The majority of commercial buildings have little or no readily available feedback on energy performance. Utility bills provide some insight, but their potential to target particular areas for energy savings is limited. Currently, other tools provide only general benchmarking information or require extensive data input. Developed by New Buildings Institute and tested on thousands of buildings, the FirstView tool automatically creates a simplified building energy model that can quickly diagnose opportunities for improvement and automatically compare a building’s performance against peers. Using only monthly utility bills and a few building characteristics, NBI’s FirstView software and services can help move beyond a static benchmarking score allowing you to invest audit resources where they will be most effective. FirstView is now also available for multifamily buildings. Learn more about FirstView with the following resources:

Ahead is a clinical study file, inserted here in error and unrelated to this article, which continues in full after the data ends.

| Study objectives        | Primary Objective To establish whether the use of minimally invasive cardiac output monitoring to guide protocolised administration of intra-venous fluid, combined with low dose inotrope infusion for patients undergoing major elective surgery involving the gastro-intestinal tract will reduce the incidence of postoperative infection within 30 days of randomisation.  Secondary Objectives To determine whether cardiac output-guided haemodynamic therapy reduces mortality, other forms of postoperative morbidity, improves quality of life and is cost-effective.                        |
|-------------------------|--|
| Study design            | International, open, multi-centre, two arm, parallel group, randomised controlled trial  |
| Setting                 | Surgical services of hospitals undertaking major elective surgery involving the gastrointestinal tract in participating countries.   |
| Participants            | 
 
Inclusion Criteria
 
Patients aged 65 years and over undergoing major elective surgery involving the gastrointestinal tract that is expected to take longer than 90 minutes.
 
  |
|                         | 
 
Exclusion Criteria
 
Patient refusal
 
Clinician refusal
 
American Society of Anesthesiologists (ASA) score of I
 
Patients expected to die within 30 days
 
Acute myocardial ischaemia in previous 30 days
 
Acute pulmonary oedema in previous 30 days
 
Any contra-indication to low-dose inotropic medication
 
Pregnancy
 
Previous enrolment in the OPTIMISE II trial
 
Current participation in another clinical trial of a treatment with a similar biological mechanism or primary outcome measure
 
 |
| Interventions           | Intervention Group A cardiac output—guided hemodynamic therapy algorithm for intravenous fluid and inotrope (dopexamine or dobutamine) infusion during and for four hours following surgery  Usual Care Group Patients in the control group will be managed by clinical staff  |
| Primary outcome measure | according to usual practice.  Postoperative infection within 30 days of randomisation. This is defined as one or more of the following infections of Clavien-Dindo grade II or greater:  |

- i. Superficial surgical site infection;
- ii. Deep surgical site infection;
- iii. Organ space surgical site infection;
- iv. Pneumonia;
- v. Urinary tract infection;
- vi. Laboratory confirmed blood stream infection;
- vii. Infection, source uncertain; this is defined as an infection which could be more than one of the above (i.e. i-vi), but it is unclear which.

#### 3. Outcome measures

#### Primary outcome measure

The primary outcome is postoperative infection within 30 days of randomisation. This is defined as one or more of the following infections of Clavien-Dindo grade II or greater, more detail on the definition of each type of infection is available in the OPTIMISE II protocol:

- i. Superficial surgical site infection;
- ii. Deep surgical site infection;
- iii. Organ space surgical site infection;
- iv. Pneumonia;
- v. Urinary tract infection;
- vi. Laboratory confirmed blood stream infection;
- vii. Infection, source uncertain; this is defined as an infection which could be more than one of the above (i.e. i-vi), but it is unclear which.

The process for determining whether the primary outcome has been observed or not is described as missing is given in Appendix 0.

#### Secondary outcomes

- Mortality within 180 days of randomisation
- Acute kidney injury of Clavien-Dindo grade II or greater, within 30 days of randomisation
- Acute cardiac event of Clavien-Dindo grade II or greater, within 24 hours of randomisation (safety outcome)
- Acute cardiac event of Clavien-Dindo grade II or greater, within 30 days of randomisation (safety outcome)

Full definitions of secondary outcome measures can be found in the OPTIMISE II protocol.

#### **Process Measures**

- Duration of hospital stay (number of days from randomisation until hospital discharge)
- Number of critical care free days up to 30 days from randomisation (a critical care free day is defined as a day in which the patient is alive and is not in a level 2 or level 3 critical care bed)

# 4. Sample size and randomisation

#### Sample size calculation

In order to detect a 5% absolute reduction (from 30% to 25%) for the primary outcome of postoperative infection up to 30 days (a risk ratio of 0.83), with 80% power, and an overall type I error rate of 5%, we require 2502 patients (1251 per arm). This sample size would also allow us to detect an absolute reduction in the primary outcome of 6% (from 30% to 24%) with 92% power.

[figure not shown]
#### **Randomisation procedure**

- FirstView Software and Services Overview
- Understanding the FirstView Tool’s Results
- Sample FirstView Report – Office Building
- Sample FirstView Report – Portfolio Analysis
- Frequently Asked Questions and Answers
Case Studies of Applications for FirstView Software and Services
Several organizations and companies have utilized NBI’s FirstView software and services to analyze building energy performance, including U.S. Green Building Council’s Building Performance Partnership program, the California Energy Commission’s PIER Program and StopWaste.ORG. Read More
How to Access Firstview
NBI maintains two separate versions of FirstView. There is a subscription-based online tool that allows users to input their own building information and quickly obtain fully automatic analysis results online. All NBI sponsors have access to the tool and others may purchase access here.Access FirstView
NBI also provides custom analysis services and portfolio evaluations using a more complex and customized backend version. For more information contact us at firstname.lastname@example.org.
FirstView development was supported from the California Energy Commission’s Public Interest Energy Research (PIER) Program, Doris Duke Charitable Foundation and The Kresge Foundation. Initial support was also provided by the U.S. Environmental Protection Agency.